I’ve written before about how stressful an excess of good ideas can become. After all, it’s easy to find new ideas, and so, so hard to see them through to completion.
In a perfect world, we’d finish what we start before getting enthralled by a new idea. Unfortunately, most of us have at least a few incomplete projects lying around.
Maybe they’re half-complete home improvement projects or crafts you haven’t touched in months. Or perhaps they are abandoned blog posts and marketing work for your business. Physical or digital, a buildup of these incomplete projects clutters your workspace and makes you doubt your abilities.
So what is the best way to handle these unfinished projects?
Sometimes, the sheer scope of a project can become intimidating and overwhelming. When there’s no clear path forward, even a relatively manageable project can appear far too much.
Take some time to think through the specific steps you’d need to complete the project. Start out with high-level tasks, then progressively get more detailed. Distill all this planning into a series of immediate next action steps you can take to make progress.
For example: if you’re planning to arrange your family photos in a photo wall, you’ll have to decide which photos to hang, purchase frames, and put everything on the wall.
“Decide which photos to hang” may seem like one step, but it encompasses quite a bit of work. Overwhelmed by the scope of the task, you may find yourself continuously putting it off (even though you badly want a photo wall).
Let’s break this step down a bit. Your list of specific actions could look like this:
These steps are smaller, more manageable, and less overwhelming. You can schedule them when you have time available (rather than devoting an entire day to “Decide which photos to hang”). The impossible project now seems more reasonable.
If you are having trouble breaking the project into manageable steps, reduce the scope of the project. Think back to what inspired you to start this project. Was it a particular outcome? The chance to practice a particular skill?
Drill down into what you hope to get out of this project. Try to cut the project down by focusing only on what will directly lead to your desired outcome.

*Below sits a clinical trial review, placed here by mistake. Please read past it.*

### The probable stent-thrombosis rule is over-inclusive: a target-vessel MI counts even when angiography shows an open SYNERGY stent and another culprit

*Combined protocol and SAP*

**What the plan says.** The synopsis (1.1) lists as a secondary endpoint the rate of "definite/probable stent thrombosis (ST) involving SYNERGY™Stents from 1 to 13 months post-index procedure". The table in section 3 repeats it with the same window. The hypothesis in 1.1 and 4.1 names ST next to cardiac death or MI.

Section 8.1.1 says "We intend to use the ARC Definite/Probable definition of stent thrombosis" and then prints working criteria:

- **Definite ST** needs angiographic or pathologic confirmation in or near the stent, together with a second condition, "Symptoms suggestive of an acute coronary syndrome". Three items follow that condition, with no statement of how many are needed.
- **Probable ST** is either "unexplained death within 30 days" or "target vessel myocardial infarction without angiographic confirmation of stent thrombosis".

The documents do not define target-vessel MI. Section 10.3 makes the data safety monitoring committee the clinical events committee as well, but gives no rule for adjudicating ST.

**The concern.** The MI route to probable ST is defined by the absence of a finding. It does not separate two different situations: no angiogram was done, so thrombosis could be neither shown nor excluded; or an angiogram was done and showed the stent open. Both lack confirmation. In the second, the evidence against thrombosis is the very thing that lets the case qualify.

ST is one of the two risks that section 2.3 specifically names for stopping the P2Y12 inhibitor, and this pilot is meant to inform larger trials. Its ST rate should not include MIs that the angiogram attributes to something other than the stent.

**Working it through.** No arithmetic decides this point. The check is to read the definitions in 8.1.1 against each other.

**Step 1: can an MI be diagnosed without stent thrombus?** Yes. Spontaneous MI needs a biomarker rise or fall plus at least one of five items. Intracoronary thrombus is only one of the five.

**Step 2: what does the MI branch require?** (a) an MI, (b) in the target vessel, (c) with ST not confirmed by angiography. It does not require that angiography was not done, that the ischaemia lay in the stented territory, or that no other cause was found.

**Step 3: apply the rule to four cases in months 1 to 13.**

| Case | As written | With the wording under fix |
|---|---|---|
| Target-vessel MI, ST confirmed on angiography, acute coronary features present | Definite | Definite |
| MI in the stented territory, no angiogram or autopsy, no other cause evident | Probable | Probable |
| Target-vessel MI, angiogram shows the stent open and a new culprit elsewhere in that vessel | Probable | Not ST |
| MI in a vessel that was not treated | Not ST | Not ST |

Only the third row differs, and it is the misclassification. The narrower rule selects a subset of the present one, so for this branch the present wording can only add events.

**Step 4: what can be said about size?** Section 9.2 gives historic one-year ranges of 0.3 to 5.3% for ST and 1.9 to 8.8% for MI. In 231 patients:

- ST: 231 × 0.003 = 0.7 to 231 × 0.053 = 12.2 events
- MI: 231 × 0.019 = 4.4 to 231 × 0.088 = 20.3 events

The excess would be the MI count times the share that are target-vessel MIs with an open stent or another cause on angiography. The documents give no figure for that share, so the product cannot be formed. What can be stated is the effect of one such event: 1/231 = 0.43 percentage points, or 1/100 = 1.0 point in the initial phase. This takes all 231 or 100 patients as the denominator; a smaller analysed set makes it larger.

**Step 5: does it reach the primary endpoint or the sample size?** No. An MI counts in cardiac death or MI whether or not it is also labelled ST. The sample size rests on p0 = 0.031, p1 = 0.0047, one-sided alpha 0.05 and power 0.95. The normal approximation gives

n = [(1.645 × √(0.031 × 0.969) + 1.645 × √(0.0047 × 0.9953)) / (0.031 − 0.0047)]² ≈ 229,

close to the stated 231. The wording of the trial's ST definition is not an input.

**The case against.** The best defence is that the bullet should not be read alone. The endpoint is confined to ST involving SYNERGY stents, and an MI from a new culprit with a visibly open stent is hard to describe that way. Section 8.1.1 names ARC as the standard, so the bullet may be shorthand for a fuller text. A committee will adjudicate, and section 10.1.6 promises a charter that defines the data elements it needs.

In our photo wall example above, you may feel as though you need to organize the living room before installing the photo wall there. However, these are two completely different projects. You may be highly motivated to hang up the photos, but shrink away from organizing the room. Rather than arbitrarily lump the two together (thus delaying the photo wall), treat the two tasks completely separately. You may find you need different tactics to complete such different goals.
Maybe you’re not quite ready to give up on a project yet, but now isn’t the right time to proceed with it. Perhaps your priorities have changed, or something urgent has come up. Or you’ve learned something new and realized you needed to change up your tactics.
You don’t get “bonus points” for finishing a project immediately – it’s perfectly OK to put the project down and come back to it later. There’s no need to stress yourself out by imposing unnecessary deadlines, especially if the project is for relaxation or a hobby.
Pack up the essential pieces of the project (physical or digital) and store it out of sight to make room for new things. Be sure to add notes and labels so you’ll know exactly where you left off when you return.
Let’s say you enjoy crochet. You start a soft, warm, oversized blanket in the winter, but quickly lose focus in the spring in favor of outdoor hobbies. Sure, you could force yourself to keep crocheting during the summer, but that’s only going to frustrate you and ruin the experience.
Instead, you could pack up the blanket and the instructions to make it, store it out of sight in a safe place, and return to it when the weather gets cold again. You’ll appreciate having your past work as a jumping off point, but you also won’t have to stare at an incomplete blanket all summer.
Not all projects are built to last.
If you can find absolutely no motivation or excitement to continue with a project, it’s OK to let it go. Discard, recycle, or sell the partially completed project. If you can, repurpose parts for another endeavor (but be careful not to create unnecessary clutter!).
You owe it to yourself to clear out your space so you can focus on other projects that are motivating and stimulating.
Don’t beat yourself for the time and money spent on your discarded project – especially if you started it for fun! If you enjoyed the time you did put into it, it has served its purpose.
Every project is a learning process, and even unfinished projects are valuable experiences. The experience and skills gained can only help you later.
When faced with unfinished projects, first take the time to clearly identify why you were motivated to start them in the first place. Reduce the scope of the project if possible, honing in on only the most valuable parts. If you plan to take an extended break and return to the project later, move it out of your sight and leave yourself clear notes so you can easily pick up where you left off. Some people find it helpful to leave a date on their notes for reference: If you haven’t come back to the project in 6 months or a year, it’s probably not worth keeping around. Allow yourself to discard, recycle, sell, or repurpose any project that no longer holds any excitement.
Unfinished projects happen to everyone, and they don’t have to be a source of guilt and shame. However, if you find yourself surrounded by unfinished business, consider investing in productivity coaching to identify personalized strategies for moving forward. E-mail me or better yet, schedule a free 30-minute call to find out more .
This is an excellent article – complete with clear, actionable steps – that deals concretely with an issue I think we are all very familiar with. Thank you so much, Dorothee!